Homeschooling Statistics 2017 and Past: Get Exciting Homeschooling Facts!
Interested in home education, but don’t know if it has the evidence to back it up as a great educational choice? This article will lay out the benefits of homeschooling with statistics and facts. On this page, I’ll try to use the most up to date homeschool statistics in 2017 and older data.)
A huge thanks to Dr. Brian Ray from the National Home Education Research Insitute for providing access to his article, A systematic review of the empirical research on selected aspects of homeschooling as a school choice. Ray provides thorough research which significantly aids us in knowing some great homeschooling statistics in 2017. The National Center for Education and Statistics (NCES) also has good information on home education in the United States. I’ve presented data from both sources graphically, below.
Please also take careful note of some of the limitations in the studies outlined at the end of the article.
On this page we will cover the following questions:
- How many homeschoolers are there in America?
- How much has homeschooling has grown since the 1970s?
- What education level do home educators have?
- What is the ethnic makeup of homeschoolers in America?
- How many hours do homeschoolers study for on average a day?
- Do homeschoolers have better test scores than public school children?
- How many children are in an average homeschooled family?
- Where do homeschoolers live?
- How poor are homeschooling families?
- What are the top reasons parents choose to homeschool?
After this, we’ll touch on some limitations to the studies covered in this article. But, for now, let’s get started!
How many Homeschoolers are there in America?
There are about 3 million homeschoolers in America. (The NCES has 2016 statistics on this.)
This works out to make up around 3.3% of school-aged children in America (up from 1.7% in 1999).
How Homeschooling Has Grown
This represents an enormous increase in home education levels – levels that have seen much growth in the last decade in particular. Some explain this by the decision to remove school prayer and Bible reading in public schools.
Other reasons to explain the increase in homeschooling numbers is the:
- rise in school violence
- lower levels of educational success in schools (perhaps due to the drop in school discipline)
- negative peer pressure (drinking, drugs etc)
- increasing ease with which online education and home education curricula is able to be accessed and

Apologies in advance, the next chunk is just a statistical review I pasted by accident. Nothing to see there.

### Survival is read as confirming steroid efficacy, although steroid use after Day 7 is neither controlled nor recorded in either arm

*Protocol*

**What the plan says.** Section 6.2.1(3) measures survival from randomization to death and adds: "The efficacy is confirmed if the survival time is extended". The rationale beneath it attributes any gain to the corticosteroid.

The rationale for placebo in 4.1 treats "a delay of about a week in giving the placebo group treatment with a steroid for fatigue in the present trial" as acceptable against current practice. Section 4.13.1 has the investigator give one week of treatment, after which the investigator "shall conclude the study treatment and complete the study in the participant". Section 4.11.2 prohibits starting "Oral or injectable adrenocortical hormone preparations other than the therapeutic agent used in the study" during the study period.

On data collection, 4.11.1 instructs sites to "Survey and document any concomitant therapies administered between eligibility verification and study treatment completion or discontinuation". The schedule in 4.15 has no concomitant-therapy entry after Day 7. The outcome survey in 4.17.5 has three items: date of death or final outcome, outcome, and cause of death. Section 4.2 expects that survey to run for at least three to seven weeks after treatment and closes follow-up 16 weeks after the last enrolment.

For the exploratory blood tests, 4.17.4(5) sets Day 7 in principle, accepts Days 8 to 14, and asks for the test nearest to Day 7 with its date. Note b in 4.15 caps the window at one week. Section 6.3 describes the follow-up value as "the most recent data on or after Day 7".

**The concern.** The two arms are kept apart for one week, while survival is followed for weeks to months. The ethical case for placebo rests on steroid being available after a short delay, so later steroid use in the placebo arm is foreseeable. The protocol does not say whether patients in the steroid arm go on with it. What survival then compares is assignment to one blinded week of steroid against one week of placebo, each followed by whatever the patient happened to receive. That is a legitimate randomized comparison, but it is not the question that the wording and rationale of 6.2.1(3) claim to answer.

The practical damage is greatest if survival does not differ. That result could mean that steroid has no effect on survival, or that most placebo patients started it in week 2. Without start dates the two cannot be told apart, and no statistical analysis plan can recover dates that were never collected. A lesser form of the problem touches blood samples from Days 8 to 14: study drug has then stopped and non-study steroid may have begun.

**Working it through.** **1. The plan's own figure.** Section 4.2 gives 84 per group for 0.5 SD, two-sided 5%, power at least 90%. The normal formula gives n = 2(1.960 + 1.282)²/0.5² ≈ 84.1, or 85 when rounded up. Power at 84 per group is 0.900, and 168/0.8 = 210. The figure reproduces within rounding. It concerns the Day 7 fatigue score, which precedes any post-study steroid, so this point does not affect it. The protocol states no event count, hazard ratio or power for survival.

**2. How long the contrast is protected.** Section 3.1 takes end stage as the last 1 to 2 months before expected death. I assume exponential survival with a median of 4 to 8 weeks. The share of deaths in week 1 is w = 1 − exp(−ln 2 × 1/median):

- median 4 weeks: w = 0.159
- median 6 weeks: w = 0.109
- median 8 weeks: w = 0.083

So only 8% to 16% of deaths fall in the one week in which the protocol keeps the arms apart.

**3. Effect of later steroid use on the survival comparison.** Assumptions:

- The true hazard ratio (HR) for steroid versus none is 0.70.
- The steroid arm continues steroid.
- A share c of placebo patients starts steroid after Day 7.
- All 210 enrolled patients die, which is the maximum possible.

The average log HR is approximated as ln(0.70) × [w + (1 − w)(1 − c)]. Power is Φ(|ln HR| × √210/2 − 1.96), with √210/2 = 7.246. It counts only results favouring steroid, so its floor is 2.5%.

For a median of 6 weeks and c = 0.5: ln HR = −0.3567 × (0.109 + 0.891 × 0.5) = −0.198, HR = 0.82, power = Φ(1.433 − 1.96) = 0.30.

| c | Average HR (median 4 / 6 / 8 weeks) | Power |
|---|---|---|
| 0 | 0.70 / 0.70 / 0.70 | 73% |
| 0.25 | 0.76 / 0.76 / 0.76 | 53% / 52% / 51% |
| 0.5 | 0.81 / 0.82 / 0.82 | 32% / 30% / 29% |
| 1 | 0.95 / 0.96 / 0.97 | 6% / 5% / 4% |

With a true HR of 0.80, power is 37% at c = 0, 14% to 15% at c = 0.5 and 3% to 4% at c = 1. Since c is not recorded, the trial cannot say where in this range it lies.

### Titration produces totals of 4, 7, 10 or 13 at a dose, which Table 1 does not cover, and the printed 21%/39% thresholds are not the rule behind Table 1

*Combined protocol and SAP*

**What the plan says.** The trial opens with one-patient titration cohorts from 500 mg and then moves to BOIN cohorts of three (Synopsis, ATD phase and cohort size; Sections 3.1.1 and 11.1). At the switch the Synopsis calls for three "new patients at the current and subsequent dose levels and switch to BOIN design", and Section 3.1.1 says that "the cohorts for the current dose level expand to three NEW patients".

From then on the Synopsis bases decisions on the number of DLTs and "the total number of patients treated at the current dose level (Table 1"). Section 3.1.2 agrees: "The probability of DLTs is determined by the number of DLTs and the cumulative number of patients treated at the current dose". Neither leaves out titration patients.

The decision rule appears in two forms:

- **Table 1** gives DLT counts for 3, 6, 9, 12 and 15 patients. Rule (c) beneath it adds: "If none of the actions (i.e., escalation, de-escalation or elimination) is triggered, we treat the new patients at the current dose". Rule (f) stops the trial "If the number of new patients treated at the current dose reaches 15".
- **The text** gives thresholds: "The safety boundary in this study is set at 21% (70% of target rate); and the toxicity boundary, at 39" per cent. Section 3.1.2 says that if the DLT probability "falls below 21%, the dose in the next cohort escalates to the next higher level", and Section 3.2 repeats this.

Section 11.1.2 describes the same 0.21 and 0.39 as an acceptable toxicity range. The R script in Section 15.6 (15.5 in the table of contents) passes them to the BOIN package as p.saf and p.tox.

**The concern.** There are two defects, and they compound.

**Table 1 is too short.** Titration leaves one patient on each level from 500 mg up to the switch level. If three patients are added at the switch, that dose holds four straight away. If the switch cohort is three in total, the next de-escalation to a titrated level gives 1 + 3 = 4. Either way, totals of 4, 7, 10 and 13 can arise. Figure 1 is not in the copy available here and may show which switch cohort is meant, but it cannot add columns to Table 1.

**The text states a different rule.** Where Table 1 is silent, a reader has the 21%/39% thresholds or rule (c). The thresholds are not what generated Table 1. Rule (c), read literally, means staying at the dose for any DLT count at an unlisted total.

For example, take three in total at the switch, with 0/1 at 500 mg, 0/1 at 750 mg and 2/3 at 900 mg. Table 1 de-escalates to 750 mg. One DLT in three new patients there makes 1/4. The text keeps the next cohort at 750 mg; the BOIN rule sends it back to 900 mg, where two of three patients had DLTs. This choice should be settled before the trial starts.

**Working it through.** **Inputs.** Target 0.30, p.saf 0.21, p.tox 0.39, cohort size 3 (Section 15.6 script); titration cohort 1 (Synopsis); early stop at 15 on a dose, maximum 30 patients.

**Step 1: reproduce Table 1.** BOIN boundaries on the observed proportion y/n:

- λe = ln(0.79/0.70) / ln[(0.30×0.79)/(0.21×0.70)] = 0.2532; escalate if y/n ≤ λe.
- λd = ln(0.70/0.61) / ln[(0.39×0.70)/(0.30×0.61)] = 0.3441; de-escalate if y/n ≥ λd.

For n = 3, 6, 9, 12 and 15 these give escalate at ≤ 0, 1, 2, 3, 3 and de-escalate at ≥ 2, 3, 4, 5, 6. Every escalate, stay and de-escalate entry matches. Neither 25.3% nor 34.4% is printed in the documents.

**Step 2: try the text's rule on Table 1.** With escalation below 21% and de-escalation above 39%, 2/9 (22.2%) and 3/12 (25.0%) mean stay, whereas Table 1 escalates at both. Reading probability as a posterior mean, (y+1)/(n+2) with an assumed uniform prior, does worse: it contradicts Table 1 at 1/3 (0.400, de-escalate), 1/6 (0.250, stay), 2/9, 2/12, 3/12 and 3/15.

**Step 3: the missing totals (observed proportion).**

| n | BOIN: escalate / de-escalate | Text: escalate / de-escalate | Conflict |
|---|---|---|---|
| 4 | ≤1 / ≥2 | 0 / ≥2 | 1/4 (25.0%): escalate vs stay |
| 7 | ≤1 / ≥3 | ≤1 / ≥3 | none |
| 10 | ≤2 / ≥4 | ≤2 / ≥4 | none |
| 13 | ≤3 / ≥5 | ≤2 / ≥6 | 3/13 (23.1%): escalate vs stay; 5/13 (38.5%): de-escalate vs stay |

- rising evidence saying those with special needs and disabilities prosper in homeschooling environments.
Often parents choose to homeschool based on a variety of factors outlined here. (We’ll talk about the top reasons parents choose to homeschool below a little more).
What Education Level Do Homeschooling Parents Have?
There is still a myth floating around that homeschooling parents are poorly educated high school dropouts. But, if you think that’s the case, you’d be wrong. Statistics say:
- only 2% have less than a high school education.
- 23% have gained their high school degree and
- 18% have a graduate diploma.
In a graph, these homeschooling facts look like this:
As far as the population goes, that’s an average level of education. Furthermore, a higher proportion of teachers tend to homeschool compared to those who aren’t teachers.
This probably has to do with teachers feeling more confident about educating children as that has been their job. However, there’s evidence to say it doesn’t matter if you don’t have a teaching background.
It also makes me think that schools must have a few problems if such a high proportion of teachers are opting to teach their children themselves.
What is the Ethnic Makeup of Homeschoolers in America?
Homeschooling statistics on the proportion of different ethnicities of people who engage in home education show white people are, by far, the biggest proportion of homeschoolers in America.
Further broken down, it looks like this:
- White homeschoolers (83 percent)
- Black homeschoolers (5 percent)
- Hispanic homeschoolers (7 percent) and
- Asian or Pacific Islander homeschoolers (2 percent)
The proportion of minorities who homeschool is high.
Some of the reasons African-American parents chose to homeschool centered around teaching their culture to their children and avoiding racism:
Further, about 40% of the parents gave as a reason that they want to “give the child more instruction on African American/black culture and history” and 20% said another reason they chose homeschooling is that they “desire to avoid racism in public schools.”(Ray 2017, p. 609).
…while African American homeschooling practices vary widely based on parents’ teaching and learning philosophies and ultimate objective, a common tendency is the implementation of a curriculum inclusive of African/African American history and culture. (Ama Mazama, 2015)
Black home education parents also wanted to avoid or limit bad socialization occurring in public schools which exposed their children to drugs and violence.